Some projects and placements failed. Others were quite successful. It was a normal, complicated, at times frustrating, but mostly quite satisfying, MCC country program life.

Once toward the end of our five years we were visiting Ho Chi Minh City. What a modern metropolis it was! We were hanging out with some foreigners we knew who were relatively newly arrived. We stopped along the street to buy ice cream. “Thank goodness we can now buy Wall’s Ice Cream bars,” they said. “Those Vina Milk bars are awful!” 

Our family looked at each other and sighed. We still remembered our green bean ice cream and we thought the Vina Milk bars were great. We were living in the past—apparently. Things really had changed. Life had moved on. It helped us realize that perhaps it was time for us to go home.

Our five years in Việt Nam were truly a gift—a gift of a whole previously unknown world opening up to us. A gift of a seeing, close-up, a very different, very old, very intricate and established worldview, a gift of disequilibrium and new understandings. We are grateful to Earl and Pat Hostetter Martin, then MCC East Asia Area Directors, who saw this possibility for us in 1992 and asked, seemingly out of the blue, what about Việt Nam?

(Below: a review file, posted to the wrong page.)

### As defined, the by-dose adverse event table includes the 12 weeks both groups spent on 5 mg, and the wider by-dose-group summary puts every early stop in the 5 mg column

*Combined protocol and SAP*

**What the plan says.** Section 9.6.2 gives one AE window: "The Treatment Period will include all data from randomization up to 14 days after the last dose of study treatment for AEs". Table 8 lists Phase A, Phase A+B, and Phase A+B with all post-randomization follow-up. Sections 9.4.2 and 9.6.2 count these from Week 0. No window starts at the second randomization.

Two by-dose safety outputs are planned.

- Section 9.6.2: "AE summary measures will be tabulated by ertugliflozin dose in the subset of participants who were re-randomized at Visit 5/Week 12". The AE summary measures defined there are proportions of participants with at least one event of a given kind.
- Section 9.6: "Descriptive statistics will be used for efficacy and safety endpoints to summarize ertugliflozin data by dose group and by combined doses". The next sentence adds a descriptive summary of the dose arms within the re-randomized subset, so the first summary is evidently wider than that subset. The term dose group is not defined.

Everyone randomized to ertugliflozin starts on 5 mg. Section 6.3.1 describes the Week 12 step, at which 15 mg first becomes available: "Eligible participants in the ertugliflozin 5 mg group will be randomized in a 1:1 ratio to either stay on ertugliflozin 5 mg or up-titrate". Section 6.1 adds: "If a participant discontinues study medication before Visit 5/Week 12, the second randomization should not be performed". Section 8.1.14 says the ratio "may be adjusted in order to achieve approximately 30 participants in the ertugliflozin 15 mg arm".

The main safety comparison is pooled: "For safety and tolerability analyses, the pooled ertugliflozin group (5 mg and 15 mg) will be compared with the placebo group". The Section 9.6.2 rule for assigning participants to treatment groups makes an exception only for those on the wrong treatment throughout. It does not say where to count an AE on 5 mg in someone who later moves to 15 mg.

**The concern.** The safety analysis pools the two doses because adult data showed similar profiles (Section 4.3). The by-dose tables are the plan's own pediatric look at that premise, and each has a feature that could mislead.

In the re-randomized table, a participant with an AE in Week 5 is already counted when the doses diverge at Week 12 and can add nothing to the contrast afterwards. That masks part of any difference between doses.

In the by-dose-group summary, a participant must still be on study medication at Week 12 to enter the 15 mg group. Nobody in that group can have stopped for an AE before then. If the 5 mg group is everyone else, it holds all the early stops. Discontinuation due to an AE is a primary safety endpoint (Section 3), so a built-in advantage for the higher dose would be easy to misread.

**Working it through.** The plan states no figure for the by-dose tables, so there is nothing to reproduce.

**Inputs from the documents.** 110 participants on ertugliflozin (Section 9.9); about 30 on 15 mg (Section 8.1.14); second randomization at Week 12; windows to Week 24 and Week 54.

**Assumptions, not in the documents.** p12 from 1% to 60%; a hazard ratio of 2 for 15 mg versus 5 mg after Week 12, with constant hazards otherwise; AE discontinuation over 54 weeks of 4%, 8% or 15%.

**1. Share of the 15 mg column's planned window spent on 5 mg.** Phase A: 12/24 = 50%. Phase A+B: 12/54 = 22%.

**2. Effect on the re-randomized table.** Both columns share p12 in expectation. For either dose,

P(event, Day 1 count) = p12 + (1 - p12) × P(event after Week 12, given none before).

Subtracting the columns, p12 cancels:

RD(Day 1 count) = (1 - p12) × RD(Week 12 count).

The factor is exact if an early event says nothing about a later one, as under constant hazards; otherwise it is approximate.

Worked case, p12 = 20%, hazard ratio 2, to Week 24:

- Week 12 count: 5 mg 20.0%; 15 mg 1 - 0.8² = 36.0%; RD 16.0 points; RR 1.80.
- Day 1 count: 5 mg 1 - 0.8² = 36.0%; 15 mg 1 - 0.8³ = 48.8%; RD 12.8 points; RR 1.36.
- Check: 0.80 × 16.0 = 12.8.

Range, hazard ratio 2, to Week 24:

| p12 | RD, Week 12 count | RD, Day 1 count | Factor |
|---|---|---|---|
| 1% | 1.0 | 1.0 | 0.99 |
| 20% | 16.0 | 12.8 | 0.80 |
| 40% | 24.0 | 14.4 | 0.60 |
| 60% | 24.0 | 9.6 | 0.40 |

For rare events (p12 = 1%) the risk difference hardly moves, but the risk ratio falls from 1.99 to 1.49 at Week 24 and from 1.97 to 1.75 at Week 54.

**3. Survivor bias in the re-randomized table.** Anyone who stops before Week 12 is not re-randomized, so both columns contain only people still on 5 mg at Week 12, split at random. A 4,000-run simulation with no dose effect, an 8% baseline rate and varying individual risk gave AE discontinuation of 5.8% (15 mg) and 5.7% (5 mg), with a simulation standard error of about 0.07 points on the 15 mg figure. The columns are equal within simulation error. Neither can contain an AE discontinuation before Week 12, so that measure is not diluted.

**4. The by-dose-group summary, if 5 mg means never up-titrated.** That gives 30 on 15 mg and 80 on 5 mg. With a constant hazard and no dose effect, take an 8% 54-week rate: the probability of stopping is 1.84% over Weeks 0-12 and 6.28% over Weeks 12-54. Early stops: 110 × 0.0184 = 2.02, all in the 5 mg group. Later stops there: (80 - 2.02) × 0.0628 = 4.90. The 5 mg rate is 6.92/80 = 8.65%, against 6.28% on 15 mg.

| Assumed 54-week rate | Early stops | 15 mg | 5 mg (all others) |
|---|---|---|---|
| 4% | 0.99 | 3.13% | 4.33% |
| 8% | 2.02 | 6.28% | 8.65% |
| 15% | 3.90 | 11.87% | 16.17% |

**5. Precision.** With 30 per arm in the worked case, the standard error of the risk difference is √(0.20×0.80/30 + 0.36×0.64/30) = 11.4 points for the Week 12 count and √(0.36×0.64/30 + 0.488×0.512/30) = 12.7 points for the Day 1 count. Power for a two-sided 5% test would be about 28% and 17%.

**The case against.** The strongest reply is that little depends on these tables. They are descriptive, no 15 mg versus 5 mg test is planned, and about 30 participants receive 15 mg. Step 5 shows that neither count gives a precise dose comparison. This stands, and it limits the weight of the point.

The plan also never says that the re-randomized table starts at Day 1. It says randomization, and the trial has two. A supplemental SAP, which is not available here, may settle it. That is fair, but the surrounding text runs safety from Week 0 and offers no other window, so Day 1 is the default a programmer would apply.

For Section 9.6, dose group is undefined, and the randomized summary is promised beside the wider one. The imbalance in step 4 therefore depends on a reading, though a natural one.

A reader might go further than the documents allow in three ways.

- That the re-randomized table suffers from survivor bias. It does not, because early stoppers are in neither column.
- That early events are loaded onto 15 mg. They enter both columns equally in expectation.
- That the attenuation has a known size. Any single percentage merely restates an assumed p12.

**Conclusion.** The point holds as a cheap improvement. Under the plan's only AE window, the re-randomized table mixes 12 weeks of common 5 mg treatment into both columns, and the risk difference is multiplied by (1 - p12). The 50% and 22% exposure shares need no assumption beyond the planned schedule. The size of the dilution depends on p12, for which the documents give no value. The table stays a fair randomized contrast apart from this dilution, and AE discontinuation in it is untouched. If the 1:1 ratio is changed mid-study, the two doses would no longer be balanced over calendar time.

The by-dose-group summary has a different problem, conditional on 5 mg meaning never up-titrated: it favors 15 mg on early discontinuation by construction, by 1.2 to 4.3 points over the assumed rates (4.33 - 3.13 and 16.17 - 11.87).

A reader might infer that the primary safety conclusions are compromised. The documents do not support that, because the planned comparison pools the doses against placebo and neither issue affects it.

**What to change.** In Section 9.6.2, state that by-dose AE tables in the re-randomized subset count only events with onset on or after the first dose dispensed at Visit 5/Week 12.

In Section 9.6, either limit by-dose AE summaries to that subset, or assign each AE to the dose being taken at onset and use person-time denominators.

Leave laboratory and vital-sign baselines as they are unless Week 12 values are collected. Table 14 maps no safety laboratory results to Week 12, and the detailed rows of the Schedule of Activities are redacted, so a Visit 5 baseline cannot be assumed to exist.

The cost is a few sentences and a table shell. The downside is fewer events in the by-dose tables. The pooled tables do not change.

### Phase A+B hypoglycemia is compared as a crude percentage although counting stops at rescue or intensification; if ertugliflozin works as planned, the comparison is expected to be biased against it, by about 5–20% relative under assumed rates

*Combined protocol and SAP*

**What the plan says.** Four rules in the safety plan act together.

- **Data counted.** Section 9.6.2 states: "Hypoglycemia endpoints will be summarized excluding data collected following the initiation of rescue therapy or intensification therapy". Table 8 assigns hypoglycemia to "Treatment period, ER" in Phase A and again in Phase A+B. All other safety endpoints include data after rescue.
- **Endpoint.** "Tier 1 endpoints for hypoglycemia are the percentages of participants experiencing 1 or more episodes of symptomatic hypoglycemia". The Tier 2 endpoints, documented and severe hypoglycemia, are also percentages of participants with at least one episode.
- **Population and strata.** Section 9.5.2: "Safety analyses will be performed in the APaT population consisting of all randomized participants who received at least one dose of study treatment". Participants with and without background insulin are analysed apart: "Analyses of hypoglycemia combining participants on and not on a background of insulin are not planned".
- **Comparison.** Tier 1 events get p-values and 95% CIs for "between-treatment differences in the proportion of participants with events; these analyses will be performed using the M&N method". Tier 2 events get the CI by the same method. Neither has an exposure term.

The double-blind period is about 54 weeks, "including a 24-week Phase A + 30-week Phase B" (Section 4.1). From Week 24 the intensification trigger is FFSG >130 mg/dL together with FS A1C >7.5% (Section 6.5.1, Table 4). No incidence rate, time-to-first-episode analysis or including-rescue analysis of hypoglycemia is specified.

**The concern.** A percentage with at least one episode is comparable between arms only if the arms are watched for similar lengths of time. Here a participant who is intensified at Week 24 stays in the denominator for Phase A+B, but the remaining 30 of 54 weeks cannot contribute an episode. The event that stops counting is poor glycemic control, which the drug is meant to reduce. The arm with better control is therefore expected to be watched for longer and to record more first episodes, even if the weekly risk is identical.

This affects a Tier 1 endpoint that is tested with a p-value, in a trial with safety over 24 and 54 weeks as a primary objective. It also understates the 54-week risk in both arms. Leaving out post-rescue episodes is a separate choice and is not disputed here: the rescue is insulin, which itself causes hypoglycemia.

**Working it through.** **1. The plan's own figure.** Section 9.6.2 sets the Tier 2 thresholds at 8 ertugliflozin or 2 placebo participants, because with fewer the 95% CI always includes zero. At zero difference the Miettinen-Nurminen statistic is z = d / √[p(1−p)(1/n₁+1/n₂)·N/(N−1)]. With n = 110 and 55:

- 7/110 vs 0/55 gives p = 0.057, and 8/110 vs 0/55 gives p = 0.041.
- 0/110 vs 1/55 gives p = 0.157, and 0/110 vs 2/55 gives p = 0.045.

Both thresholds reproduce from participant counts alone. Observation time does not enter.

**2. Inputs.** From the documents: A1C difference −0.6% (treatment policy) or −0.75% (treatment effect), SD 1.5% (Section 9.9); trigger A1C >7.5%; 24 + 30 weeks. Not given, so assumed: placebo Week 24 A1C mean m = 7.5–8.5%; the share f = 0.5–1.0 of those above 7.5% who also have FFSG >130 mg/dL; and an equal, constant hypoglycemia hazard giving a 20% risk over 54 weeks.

We left Việt Nam in 1998 but continued to work for MCC. We moved to Akron, Pennsylvania—home of MCC’s American offices. Bruce worked as Director of Administration and Resources from 1998-2007. Betsy was East Asia Area Director from 1998-2004. In 2007, we moved to Colorado, where Betsy was pastor of Glennon Heights Mennonite Church in Lakewood for 10 years, while Bruce worked for International Development Enterprises (iDE). 

Now we are in our mid-60s and we’re back with MCC, living in Kigali, Rwanda, and working together as Area Directors for Central and West Africa, where our knowledge of French actually comes in handy unlike in Việt Nam. Our daughters are grown, married, and have kids of their own. They treasure their years in Việt Nam and would still enjoy a good Vina Milk ice cream bar if given the chance. They still enjoy phở for breakfast.